Citation: Nouwens A, Hopwood F, Traini M, Williams K, Walsh B. 1999. Proteome Approach to the Identification of Cellular Proteins, p 331-346. In Charlebois R (ed), Organization of the Prokaryotic Genome. ASM Press, Washington, DC. doi: 10.1128/9781555818180.ch18

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Figures

Image of FIGURE 1
FIGURE 1

2-D PAGE reference map for K-12 strain W3110 created with CA technology. Proteins were separated by four to eight CA in the first dimension and 11.5% acrylamide in the second dimension. The convention for pI orientation with CA is often the reverse of that used by IPG. Molecular weight estimates were made with protein spots of known molecular mass (deduced from sequence). Reproduced from ftp://ncbi.nlm.nih.gov/repository/ECO2DBASE/F1nogrid.tif.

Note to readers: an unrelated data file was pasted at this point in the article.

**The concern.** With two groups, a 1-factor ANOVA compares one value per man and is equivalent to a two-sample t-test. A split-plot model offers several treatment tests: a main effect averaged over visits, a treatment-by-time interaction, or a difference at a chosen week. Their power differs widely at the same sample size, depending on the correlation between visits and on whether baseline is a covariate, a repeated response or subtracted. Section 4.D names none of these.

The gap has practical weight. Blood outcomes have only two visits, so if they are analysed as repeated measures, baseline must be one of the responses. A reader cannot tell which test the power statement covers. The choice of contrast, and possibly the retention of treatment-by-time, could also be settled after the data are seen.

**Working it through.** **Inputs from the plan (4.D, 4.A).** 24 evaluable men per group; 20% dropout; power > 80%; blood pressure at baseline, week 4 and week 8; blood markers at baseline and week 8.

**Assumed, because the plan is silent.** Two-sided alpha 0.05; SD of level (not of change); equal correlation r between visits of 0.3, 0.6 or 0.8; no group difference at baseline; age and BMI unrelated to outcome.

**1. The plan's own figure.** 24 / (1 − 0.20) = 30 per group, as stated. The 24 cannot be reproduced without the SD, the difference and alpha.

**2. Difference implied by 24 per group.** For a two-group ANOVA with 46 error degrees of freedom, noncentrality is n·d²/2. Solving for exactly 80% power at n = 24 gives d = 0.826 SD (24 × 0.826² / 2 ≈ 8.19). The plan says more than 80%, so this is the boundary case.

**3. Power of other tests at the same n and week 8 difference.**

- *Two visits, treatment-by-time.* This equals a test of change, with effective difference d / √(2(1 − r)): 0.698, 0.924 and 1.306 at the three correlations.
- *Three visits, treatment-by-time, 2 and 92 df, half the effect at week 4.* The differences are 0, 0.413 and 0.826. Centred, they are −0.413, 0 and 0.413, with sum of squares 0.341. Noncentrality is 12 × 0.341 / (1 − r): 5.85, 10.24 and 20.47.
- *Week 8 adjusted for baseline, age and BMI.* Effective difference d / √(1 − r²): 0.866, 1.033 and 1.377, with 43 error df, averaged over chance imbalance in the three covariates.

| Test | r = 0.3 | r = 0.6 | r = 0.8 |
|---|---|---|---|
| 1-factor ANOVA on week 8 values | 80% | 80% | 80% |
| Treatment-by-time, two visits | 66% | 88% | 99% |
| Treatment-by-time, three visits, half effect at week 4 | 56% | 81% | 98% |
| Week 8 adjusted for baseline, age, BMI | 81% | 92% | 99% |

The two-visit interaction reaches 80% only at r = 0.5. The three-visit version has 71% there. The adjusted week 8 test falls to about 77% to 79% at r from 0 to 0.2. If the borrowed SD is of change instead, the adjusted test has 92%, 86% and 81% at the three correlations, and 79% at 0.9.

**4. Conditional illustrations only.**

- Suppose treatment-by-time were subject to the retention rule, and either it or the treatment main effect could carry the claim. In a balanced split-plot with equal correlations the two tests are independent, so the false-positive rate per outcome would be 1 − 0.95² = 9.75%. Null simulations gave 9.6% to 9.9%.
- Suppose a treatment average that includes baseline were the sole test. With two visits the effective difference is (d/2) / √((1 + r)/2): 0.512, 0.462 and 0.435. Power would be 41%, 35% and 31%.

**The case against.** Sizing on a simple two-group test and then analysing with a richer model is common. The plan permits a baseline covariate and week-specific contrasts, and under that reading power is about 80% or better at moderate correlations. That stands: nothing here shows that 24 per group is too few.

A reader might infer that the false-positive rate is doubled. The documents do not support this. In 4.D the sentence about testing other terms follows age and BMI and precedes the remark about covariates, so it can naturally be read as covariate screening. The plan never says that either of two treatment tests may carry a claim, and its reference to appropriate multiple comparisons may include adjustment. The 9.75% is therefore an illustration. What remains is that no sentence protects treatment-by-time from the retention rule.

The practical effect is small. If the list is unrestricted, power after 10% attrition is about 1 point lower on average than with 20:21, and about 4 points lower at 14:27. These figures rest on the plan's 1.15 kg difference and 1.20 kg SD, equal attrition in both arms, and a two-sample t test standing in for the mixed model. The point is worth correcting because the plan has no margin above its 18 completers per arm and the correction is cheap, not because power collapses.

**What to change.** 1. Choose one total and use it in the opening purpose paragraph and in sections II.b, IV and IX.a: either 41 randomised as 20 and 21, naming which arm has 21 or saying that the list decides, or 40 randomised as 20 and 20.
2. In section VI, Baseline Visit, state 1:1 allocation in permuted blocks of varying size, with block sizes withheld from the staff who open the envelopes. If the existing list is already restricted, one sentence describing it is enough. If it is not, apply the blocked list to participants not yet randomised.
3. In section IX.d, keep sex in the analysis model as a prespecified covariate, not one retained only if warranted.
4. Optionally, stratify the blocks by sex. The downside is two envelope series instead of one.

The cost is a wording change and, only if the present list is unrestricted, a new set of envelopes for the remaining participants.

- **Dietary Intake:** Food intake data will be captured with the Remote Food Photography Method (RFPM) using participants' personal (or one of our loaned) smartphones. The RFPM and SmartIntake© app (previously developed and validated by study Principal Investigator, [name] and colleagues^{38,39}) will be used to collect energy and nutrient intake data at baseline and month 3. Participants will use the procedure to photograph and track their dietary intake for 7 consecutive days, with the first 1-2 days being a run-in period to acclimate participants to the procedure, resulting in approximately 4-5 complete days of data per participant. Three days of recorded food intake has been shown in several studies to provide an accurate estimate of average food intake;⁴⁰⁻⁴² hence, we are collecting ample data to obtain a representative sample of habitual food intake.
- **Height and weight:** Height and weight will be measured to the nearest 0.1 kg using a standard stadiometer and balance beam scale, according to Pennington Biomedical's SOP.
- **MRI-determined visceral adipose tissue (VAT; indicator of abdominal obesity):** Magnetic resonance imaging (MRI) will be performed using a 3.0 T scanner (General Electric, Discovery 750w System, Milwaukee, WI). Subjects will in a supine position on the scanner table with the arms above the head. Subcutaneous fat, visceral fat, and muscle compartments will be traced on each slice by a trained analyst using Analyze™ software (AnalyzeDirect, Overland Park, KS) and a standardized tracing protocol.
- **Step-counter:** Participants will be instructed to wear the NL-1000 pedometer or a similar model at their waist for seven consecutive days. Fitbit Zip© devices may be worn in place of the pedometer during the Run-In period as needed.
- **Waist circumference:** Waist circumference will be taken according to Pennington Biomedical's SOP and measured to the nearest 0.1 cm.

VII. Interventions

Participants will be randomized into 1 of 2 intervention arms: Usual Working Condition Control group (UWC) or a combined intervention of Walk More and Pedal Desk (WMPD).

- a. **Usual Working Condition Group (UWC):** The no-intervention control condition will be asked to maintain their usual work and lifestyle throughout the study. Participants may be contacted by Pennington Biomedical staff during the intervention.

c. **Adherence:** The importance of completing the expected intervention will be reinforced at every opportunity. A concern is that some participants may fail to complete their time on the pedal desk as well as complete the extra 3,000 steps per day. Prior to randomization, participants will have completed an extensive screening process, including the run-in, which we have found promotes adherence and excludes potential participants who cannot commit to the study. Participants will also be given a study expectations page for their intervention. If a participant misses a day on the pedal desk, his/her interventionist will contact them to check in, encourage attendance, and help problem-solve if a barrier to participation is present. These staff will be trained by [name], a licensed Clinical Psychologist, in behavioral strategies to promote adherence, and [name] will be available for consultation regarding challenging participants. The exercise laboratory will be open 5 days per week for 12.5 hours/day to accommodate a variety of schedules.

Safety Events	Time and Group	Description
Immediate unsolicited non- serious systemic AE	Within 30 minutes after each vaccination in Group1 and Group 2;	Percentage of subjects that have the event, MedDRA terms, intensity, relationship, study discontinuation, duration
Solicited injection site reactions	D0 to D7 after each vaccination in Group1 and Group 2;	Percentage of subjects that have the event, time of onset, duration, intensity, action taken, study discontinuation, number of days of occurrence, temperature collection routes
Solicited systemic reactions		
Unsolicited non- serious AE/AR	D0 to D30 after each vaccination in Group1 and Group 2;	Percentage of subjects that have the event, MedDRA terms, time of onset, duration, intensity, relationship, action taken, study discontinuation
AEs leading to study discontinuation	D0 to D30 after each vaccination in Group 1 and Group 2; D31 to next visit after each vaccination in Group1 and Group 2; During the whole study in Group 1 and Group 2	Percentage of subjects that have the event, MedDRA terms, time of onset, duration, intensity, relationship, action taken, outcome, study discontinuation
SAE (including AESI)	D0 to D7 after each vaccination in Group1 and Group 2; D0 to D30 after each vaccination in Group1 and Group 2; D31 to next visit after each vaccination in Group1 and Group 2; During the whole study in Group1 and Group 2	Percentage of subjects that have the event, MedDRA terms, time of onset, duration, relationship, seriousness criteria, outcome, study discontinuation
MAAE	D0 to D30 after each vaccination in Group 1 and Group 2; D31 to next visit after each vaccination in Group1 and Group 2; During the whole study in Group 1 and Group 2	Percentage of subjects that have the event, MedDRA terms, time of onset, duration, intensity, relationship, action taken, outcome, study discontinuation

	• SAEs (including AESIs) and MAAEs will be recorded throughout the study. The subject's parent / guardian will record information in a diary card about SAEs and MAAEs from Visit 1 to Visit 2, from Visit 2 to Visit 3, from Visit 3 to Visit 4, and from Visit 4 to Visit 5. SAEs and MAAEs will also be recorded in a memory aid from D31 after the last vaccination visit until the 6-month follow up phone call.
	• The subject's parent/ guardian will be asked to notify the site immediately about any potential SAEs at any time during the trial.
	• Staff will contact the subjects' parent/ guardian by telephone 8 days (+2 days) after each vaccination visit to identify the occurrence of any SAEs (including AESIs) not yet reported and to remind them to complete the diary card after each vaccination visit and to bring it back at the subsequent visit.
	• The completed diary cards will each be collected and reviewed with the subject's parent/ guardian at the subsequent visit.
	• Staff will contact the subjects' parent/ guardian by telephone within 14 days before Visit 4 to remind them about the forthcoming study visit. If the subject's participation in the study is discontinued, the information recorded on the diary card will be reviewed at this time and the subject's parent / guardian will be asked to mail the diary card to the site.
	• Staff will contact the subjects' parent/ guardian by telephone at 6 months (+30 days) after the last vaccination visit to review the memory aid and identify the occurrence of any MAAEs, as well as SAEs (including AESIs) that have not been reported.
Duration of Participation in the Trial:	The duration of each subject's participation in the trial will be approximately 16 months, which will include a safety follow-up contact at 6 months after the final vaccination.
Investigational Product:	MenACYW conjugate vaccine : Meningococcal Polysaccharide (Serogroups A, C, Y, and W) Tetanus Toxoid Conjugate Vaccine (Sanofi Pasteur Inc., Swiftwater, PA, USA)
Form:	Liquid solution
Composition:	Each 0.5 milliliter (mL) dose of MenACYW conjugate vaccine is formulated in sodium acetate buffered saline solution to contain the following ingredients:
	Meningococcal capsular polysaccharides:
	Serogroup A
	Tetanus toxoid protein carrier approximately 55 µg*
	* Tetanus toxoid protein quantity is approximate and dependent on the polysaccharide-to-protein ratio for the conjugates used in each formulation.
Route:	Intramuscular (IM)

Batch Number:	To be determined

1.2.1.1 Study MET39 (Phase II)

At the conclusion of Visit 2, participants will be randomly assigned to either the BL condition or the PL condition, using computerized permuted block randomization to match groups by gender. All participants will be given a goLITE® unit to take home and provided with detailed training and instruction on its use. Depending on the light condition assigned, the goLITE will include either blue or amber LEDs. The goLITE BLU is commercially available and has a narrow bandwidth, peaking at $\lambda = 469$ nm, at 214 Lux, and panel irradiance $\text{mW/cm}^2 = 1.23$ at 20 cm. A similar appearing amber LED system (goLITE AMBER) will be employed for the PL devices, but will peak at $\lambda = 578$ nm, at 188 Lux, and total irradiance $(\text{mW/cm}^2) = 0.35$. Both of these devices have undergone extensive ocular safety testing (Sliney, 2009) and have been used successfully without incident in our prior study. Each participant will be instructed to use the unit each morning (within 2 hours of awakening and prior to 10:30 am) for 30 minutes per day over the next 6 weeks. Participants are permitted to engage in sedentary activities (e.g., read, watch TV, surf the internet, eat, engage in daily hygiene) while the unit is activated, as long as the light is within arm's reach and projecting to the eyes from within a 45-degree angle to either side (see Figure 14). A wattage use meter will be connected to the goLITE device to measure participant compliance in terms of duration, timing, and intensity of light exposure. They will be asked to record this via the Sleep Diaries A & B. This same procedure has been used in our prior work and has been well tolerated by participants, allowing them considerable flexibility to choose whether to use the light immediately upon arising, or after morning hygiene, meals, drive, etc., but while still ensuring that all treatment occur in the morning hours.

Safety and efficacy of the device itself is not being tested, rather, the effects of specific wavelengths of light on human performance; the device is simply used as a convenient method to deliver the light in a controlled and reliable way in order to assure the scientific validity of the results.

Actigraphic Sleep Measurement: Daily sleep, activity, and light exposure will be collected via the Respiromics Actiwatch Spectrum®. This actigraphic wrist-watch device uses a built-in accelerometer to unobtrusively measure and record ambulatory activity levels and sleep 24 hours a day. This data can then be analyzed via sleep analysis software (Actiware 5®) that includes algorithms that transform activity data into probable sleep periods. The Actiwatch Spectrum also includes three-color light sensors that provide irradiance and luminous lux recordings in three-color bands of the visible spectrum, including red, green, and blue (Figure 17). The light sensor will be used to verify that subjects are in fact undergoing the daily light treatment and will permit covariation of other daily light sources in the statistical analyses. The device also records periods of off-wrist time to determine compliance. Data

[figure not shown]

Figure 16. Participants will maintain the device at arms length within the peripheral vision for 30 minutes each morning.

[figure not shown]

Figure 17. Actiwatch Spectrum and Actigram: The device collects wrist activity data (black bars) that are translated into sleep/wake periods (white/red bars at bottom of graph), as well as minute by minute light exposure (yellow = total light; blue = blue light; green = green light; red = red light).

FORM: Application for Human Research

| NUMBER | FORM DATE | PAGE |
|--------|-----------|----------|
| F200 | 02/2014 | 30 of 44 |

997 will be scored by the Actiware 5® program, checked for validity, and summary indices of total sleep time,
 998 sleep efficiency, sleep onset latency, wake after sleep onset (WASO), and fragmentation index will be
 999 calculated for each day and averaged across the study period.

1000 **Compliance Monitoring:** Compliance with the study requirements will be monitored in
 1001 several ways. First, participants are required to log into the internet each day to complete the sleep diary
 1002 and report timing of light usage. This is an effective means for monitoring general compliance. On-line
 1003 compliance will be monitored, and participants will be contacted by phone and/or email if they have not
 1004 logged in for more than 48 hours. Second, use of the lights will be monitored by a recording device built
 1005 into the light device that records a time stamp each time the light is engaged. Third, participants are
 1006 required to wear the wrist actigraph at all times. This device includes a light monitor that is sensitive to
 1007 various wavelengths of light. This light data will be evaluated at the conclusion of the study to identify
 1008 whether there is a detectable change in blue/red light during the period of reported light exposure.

Citation: Nouwens A, Hopwood F, Traini M, Williams K, Walsh B. 1999. Proteome Approach to the Identification of Cellular Proteins, p 331-346. In Charlebois R (ed), Organization of the Prokaryotic Genome. ASM Press, Washington, DC. doi: 10.1128/9781555818180.ch18
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Image of FIGURE 2
FIGURE 2

Outline of the steps involved in a sequential extraction procedure. proteins are fractionated by their hydrophobicity by using different reducing agents, chaotropes, and surfactants. The proteins are then separated by 2-D PAGE. The result is several simplified patterns of protein spots, making image analysis and identification less complicated. The technique also extracts proteins not usually obtained in a one-step procedure. Modified from Molloy et al. ( ). CHAPS, 3-[(3-cholamidopropyl)dimethylammonio]-1-propanesulfonate; DTT, dithiothreitol; SB 3-10, sulfobetaine 3-10; TBP, tributyl phosphine.